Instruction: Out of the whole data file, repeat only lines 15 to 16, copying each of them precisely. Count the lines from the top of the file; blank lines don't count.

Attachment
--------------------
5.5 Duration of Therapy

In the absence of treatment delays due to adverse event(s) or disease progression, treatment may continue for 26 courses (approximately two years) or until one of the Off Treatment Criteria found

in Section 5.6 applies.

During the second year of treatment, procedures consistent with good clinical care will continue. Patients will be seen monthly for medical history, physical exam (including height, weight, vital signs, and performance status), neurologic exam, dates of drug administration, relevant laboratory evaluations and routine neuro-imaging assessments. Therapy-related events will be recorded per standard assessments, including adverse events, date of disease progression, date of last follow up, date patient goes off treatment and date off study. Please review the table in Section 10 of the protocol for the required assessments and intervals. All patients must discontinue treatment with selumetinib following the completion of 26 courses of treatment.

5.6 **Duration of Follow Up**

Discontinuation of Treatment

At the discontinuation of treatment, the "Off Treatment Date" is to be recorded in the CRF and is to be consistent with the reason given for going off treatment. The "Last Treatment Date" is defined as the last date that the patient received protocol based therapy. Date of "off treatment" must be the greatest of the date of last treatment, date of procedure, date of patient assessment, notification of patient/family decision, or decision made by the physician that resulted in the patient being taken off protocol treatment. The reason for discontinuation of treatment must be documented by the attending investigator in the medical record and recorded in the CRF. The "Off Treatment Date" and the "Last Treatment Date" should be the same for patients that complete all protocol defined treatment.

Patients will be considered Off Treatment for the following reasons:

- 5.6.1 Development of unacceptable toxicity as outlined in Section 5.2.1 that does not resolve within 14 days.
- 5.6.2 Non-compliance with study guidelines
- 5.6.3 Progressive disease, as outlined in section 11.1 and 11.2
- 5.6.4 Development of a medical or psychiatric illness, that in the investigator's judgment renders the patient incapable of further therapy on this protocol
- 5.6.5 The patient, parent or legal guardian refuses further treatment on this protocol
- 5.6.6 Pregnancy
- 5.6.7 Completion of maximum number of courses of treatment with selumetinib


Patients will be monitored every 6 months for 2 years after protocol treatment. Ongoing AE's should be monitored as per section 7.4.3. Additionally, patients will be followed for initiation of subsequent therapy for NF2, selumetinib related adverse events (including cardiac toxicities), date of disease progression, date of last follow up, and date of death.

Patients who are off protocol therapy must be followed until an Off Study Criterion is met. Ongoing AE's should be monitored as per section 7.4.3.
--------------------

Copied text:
- 5.6.7 Completion of maximum number of courses of treatment with selumetinib


Patients will be monitored every 6 months for 2 years after protocol treatment. Ongoing AE's should be monitored as per section 7.4.3. Additionally, patients will be followed for initiation of subsequent therapy for NF2, selumetinib related adverse events (including cardiac toxicities), date of disease progression, date of last follow up, and date of death.